Well-defined problems have a clear set of means for reaching a precisely described goal state. For example: in a match-stick arithmetic problem, a person receives a false arithmetic expression constructed out of matchsticks (e.g., IV = III + III). According to the instructions, moving one of the matchsticks will make the equations true. Here, both the problem (find the appropriate stick to move) and the goal state (true arithmetic expression; solution is: VI = III + III) are defined clearly.

Ill-defined problems have no clear problem definition, their goal state is not defined clearly, and the means of moving towards the (diffusely described) goal state are not clear. For example: The goal state for solving the political conflict in the near-east conflict between Israel and Palestine is not clearly defined (living in peaceful harmony with each other?) and even if the conflict parties would agree on a two-state solution, this goal again leaves many issues unresolved. This type of problem is called a “complex problem” and is of central importance to this paper. All psychological processes that occur within individual persons and deal with the handling of such ill-defined complex problems will be subsumed under the umbrella term “complex problem solving” (CPS).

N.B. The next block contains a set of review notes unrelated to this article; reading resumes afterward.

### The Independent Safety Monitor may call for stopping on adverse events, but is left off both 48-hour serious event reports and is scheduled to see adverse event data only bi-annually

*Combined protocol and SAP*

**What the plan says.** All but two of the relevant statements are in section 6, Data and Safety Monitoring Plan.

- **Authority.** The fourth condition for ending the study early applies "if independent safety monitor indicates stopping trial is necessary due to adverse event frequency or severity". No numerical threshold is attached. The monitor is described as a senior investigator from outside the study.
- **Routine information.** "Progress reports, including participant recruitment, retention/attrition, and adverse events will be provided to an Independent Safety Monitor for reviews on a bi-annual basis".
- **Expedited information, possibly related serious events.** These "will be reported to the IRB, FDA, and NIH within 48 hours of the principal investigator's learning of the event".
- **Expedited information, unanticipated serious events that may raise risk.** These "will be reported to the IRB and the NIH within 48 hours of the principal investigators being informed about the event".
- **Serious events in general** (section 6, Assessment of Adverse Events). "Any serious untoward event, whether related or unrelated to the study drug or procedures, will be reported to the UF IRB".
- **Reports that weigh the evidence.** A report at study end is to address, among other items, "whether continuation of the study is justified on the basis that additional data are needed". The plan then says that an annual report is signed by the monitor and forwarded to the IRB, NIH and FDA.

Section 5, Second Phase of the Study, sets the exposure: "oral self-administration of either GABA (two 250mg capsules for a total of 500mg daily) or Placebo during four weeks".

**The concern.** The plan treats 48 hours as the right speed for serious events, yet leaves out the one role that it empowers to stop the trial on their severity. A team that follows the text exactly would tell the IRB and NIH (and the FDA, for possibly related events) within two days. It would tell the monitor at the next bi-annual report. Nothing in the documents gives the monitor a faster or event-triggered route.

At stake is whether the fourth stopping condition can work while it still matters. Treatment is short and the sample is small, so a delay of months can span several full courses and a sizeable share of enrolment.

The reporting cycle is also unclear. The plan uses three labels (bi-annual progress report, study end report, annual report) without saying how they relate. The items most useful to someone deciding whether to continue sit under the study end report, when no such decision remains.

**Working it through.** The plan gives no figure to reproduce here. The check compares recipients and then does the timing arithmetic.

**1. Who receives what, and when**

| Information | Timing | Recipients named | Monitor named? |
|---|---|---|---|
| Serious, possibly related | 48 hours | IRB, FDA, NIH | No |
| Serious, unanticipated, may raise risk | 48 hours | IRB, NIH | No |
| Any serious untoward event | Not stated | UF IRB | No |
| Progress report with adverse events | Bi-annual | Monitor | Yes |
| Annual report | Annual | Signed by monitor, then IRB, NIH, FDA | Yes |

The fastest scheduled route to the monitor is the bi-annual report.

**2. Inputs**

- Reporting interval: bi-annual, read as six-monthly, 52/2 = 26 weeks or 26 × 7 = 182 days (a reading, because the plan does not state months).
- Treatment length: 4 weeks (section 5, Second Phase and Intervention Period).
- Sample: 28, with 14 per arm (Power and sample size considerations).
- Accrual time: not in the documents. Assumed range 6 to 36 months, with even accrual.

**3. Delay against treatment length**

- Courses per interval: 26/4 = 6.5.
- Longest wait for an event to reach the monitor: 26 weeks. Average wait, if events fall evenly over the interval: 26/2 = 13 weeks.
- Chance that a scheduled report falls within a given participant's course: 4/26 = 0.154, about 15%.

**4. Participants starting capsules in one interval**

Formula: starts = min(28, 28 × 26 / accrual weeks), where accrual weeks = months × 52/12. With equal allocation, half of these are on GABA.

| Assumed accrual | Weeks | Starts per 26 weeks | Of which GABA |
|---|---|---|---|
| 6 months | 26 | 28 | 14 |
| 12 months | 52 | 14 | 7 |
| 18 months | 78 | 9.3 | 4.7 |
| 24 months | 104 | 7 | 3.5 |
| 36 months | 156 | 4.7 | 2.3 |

Systematic research on CPS started in the 1970s with observations of the behavior of participants who were confronted with computer simulated microworlds. For example, in one of those microworlds participants assumed the role of executives who were tasked to manage a company over a certain period of time (see Brehmer and Dörner, 1993 , for a discussion of this methodology). Today, CPS is an established concept and has even influenced large-scale assessments such as PISA (“Programme for International Student Assessment”), organized by the Organization for Economic Cooperation and Development ( OECD, 2014 ). According to the World Economic Forum, CPS is one of the most important competencies required in the future ( World Economic Forum, 2015 ). Numerous articles on the subject have been published in recent years, documenting the increasing research activity relating to this field. In the following collection of papers we list only those published in 2010 and later: theoretical papers ( Blech and Funke, 2010 ; Funke, 2010 ; Knauff and Wolf, 2010 ; Leutner et al., 2012 ; Selten et al., 2012 ; Wüstenberg et al., 2012 ; Greiff et al., 2013b ; Fischer and Neubert, 2015 ; Schoppek and Fischer, 2015 ), papers about measurement issues ( Danner et al., 2011a ; Greiff et al., 2012 , 2015a ; Alison et al., 2013 ; Gobert et al., 2015 ; Greiff and Fischer, 2013 ; Herde et al., 2016 ; Stadler et al., 2016 ), papers about applications ( Fischer and Neubert, 2015 ; Ederer et al., 2016 ; Tremblay et al., 2017 ), papers about differential effects ( Barth and Funke, 2010 ; Danner et al., 2011b ; Beckmann and Goode, 2014 ; Greiff and Neubert, 2014 ; Scherer et al., 2015 ; Meißner et al., 2016 ; Wüstenberg et al., 2016 ), one paper about developmental effects ( Frischkorn et al., 2014 ), one paper with a neuroscience background ( Osman, 2012 ) 1 , papers about cultural differences ( Güss and Dörner, 2011 ; Sonnleitner et al., 2014 ; Güss et al., 2015 ), papers about validity issues ( Goode and Beckmann, 2010 ; Greiff et al., 2013c ; Schweizer et al., 2013 ; Mainert et al., 2015 ; Funke et al., 2017 ; Greiff et al., 2017 , 2015b ; Kretzschmar et al., 2016 ; Kretzschmar, 2017 ), review papers and meta-analyses ( Osman, 2010 ; Stadler et al., 2015 ), and finally books ( Qudrat-Ullah, 2015 ; Csapó and Funke, 2017b ) and book chapters ( Funke, 2012 ; Hotaling et al., 2015 ; Funke and Greiff, 2017 ; Greiff and Funke, 2017 ; Csapó and Funke, 2017a ; Fischer et al., 2017 ; Molnàr et al., 2017 ; Tobinski and Fritz, 2017 ; Viehrig et al., 2017 ). In addition, a new “Journal of Dynamic Decision Making” (JDDM) has been launched ( Fischer et al., 2015 , 2016 ) to give the field an open-access outlet for research and discussion.